So every time I watch The Sound of Music, that memory watches with me. But so many other memories come along for the ride too. After seeing it on the big screen, I watched it for many years in its choppily edited version on network television. I still know all the places where the t.v. version made cuts, because I still find myself startled when the actors and actresses move into those bits of speech or song, as though they snuck them in as extras when I wasn't looking. After all these years, it still feels like bonus material.

And of course, I know the songs by heart. My sister and I used to sing along with the record album...yes, I did say album...and I know Julie Andrews' inflections and phrasings so well I tend to note the places where she pauses for breath. I also know all the places where she soars on the high notes, so I can adjust the volume on the remote control accordingly (since we're spread out on one floor, late-night movies tend to keep other people in the house awake, like tired seven year olds who should be sleeping, so I'm careful with volume).

Did I mention that Christopher Plummer was my first "movie crush"? I still melt into a puddle over the love scene in the gazebo, even though I've long since read and heard the things Andrews and Plummer have said about the hilariousness of that shot, their unprofessional bout of giggles, and how Robert Wise basically gave in and shot it in semi-darkness in an attempt to calm things down. He liked the silhouette so well he decided to keep it.

And I'm amazed that I still find things to notice in the movie that I've never really noticed before, like the shot that pans upward at the wedding, focusing in on the beautiful church altar, then swings to the bell-towers as we note the passing of time, then seems to hover in mid-air as we find our focus on a nazi flag and a square full of goose-stepping soldiers. I got shivers last night seeing that, noting how quickly and powerfully our attention was moved from the altar to the flag, and how that seemed to symbolize, in just a few seconds, exactly how Germany had swallowed up Austria. Only of course, not swallowed it up entirely, as we see in subsequent scenes of quiet courage.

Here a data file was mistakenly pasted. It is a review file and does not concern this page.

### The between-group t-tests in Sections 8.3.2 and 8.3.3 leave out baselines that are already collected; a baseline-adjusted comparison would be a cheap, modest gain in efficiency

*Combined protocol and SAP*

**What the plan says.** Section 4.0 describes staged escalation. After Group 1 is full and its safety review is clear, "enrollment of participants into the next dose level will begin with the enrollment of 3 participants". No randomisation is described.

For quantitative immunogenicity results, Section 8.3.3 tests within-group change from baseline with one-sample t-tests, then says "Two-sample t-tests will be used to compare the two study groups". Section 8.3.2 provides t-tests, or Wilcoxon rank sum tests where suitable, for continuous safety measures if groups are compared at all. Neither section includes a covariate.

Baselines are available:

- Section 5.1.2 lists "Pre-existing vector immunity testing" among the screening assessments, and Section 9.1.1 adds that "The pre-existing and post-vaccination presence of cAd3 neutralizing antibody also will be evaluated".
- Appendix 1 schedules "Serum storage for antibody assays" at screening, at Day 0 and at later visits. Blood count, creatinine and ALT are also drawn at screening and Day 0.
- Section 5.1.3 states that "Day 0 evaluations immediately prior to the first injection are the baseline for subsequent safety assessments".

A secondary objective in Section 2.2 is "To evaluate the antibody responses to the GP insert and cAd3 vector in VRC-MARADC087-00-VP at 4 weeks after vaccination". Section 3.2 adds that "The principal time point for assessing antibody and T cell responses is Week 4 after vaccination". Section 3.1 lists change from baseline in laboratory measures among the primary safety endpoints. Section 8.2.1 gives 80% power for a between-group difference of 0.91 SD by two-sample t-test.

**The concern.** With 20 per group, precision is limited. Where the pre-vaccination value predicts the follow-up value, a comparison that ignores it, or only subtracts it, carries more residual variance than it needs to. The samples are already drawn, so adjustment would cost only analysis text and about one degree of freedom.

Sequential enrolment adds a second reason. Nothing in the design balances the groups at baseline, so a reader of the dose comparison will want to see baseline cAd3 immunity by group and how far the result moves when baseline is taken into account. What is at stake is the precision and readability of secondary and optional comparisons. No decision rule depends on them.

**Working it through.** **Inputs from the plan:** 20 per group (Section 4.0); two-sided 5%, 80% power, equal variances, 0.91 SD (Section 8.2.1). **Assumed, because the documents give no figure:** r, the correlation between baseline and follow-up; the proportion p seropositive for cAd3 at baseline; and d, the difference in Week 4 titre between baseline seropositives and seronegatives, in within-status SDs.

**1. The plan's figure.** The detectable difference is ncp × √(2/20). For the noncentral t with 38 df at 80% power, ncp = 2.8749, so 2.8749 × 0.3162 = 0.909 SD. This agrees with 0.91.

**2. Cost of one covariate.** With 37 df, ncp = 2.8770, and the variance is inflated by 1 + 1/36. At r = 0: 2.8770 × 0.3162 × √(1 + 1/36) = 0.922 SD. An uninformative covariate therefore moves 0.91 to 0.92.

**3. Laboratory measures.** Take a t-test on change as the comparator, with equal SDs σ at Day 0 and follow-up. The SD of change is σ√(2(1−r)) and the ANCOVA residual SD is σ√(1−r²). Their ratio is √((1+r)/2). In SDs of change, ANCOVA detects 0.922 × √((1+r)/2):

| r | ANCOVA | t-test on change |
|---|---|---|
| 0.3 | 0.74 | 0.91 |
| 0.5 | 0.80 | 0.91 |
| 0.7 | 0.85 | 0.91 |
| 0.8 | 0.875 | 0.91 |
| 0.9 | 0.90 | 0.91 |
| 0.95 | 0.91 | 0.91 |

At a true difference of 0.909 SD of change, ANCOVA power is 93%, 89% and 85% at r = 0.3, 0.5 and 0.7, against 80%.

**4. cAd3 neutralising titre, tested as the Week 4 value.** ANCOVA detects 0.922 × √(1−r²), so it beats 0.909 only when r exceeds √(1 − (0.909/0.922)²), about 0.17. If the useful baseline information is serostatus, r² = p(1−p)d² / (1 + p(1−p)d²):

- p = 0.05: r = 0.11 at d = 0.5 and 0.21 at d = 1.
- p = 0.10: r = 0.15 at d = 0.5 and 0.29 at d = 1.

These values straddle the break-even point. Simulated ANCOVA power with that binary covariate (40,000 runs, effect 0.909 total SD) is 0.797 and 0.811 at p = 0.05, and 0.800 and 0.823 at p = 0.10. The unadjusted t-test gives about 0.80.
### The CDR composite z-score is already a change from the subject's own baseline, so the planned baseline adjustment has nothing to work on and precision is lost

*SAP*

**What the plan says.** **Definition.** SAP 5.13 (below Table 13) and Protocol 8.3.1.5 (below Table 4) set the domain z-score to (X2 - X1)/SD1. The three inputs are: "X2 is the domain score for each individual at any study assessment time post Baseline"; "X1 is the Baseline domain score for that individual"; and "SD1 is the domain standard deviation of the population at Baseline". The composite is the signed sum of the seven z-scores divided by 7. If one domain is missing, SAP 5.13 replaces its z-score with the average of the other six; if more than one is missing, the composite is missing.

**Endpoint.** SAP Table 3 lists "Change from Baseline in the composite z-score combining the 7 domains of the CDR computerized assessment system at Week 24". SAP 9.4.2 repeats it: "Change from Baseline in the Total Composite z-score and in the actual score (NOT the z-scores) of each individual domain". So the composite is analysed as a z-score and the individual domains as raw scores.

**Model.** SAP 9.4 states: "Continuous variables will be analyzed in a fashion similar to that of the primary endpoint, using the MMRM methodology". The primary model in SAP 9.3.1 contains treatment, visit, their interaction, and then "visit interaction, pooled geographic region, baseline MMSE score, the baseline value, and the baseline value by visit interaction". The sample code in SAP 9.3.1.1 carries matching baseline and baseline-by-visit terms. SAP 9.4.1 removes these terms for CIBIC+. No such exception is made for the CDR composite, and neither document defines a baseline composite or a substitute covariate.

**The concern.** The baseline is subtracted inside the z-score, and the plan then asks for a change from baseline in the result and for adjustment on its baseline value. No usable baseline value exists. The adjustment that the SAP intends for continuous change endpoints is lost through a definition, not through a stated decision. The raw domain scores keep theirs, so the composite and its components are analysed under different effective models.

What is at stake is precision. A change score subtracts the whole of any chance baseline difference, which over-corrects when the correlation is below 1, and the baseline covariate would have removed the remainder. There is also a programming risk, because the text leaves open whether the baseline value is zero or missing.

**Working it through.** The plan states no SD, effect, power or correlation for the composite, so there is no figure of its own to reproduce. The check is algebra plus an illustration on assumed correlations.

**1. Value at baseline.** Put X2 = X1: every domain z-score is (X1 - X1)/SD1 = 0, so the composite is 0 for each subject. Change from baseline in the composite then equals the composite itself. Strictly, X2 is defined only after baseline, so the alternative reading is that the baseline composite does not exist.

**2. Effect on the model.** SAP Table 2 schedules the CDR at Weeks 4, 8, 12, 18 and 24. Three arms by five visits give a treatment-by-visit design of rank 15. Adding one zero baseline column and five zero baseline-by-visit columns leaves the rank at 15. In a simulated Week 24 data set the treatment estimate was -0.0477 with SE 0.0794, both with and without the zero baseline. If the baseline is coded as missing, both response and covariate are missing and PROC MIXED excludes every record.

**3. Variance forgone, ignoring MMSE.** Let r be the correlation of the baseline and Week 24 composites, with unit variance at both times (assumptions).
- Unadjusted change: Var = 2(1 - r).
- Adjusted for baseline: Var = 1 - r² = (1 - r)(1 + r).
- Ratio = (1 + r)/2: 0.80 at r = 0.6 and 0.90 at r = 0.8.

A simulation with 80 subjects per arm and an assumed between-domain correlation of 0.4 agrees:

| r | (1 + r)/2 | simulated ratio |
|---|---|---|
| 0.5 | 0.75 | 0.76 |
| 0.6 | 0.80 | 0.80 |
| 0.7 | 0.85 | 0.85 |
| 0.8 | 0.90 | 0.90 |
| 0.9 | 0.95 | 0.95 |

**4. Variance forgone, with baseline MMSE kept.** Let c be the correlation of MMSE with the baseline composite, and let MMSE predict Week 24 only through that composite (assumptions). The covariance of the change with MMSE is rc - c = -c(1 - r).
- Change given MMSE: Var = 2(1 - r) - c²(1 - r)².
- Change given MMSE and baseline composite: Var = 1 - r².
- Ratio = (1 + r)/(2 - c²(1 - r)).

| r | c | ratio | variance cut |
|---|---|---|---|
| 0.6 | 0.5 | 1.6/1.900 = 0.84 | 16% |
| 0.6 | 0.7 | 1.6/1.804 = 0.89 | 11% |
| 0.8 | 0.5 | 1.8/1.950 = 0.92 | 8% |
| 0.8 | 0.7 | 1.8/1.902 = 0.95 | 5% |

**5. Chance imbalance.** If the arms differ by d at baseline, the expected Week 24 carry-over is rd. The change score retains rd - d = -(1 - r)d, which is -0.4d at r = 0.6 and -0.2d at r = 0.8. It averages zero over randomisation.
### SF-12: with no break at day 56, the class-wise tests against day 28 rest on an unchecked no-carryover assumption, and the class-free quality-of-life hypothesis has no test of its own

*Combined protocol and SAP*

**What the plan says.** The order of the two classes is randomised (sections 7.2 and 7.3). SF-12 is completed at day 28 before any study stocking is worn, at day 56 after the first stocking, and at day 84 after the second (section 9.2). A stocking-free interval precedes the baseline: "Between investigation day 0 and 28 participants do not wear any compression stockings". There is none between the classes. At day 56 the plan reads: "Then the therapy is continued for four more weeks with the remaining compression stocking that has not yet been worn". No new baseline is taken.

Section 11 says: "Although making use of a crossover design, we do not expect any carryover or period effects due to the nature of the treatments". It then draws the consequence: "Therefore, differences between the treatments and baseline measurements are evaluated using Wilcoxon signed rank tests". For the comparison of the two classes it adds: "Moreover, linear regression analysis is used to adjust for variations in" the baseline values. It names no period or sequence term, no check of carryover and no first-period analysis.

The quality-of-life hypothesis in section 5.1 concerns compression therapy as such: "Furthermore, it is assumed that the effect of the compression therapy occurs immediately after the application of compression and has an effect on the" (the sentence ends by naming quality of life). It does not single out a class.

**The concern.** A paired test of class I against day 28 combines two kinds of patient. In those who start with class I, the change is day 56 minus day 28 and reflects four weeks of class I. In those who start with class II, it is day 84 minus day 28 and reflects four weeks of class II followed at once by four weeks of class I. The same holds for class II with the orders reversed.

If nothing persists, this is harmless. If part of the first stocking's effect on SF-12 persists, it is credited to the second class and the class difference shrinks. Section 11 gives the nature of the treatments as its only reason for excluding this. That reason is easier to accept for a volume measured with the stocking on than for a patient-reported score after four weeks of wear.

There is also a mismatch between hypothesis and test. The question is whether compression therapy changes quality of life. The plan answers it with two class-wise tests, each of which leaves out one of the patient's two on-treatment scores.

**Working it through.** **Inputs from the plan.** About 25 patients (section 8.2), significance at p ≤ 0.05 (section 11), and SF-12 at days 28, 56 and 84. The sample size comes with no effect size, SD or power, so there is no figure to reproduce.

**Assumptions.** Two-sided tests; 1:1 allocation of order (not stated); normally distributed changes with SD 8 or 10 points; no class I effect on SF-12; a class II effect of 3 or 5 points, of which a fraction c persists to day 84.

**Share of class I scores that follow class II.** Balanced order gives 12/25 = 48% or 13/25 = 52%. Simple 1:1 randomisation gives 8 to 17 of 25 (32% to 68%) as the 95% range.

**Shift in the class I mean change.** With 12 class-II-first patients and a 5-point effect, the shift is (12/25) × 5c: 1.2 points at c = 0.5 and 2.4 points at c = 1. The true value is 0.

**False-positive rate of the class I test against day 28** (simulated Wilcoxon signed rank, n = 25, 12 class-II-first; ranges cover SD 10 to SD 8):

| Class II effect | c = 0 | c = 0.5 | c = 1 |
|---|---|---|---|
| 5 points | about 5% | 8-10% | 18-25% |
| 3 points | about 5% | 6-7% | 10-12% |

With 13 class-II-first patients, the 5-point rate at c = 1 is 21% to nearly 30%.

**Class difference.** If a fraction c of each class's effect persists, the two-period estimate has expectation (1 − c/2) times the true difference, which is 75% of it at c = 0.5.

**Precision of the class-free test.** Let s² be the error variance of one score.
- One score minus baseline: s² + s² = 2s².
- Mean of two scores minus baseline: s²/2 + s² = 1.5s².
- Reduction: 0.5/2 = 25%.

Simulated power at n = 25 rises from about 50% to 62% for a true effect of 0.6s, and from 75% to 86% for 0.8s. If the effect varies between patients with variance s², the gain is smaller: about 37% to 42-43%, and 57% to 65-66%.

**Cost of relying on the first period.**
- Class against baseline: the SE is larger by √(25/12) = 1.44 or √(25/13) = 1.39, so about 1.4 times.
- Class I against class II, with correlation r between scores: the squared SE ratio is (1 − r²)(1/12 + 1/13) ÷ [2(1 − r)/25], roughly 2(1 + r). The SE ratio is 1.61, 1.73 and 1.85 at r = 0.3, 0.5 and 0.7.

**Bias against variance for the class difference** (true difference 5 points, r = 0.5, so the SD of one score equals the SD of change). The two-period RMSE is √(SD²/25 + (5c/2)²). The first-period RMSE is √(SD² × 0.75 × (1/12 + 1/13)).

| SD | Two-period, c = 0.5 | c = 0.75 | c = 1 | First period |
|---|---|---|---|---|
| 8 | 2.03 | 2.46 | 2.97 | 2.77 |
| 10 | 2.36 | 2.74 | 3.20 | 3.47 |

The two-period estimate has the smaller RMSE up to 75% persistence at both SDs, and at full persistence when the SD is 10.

What a great movie. What a great week for comfort food.

Monday, October 26, 2009

Multitude Monday (Counting One Thousand Gifts)

The weekend provided some good time to rest and catch-up on things here at home. The weather was beautiful too, even though it got a tad chillier again. At least not as cold as the week before! I think our leaves are at their peak...

I'm trying to be better at counting my blessings, and am trying to remember to share some of them each Monday (or at least some Mondays!) on my blog. This is an ongoing project; I got the idea from the Gratitude Community at Holy Experience. So far it's been a good exercise, helping to keep me more conscious of the many people and things I have to be grateful for.

Today I'm feeling especially grateful for:

5. Time spent in the little gazebo park yesterday with the sweet girl. There are several lovely trees there, truly at the peak of their colors (I'll try to post some photos later on). While she piled leaves high and played, first alone and then with some thoughtful older kids from the neighborhood (kids we'd never met before) I had the chance to just sit nearby and rest and write some snippets of poetry.

6. Old movies. Sometimes there's just nothing better than popping in an old movie and snuggling down under a fleece blanket to watch it. Last night I watched most of the first half of The Sound of Music, and it brought back such lovely memories from my childhood, especially the time I saw it on the big screen with my Dad and sister.

7. Good sermons. I am feeling so thankful for the quality of preaching in our church right now. Our pastor has been preaching a particularly rich sermon series on 2nd Corinthians, and I almost always leave with so much to ponder. Yesterday was especially thought-provoking, all about authentic discipleship; lots there for the Lord to work deeper into my heart.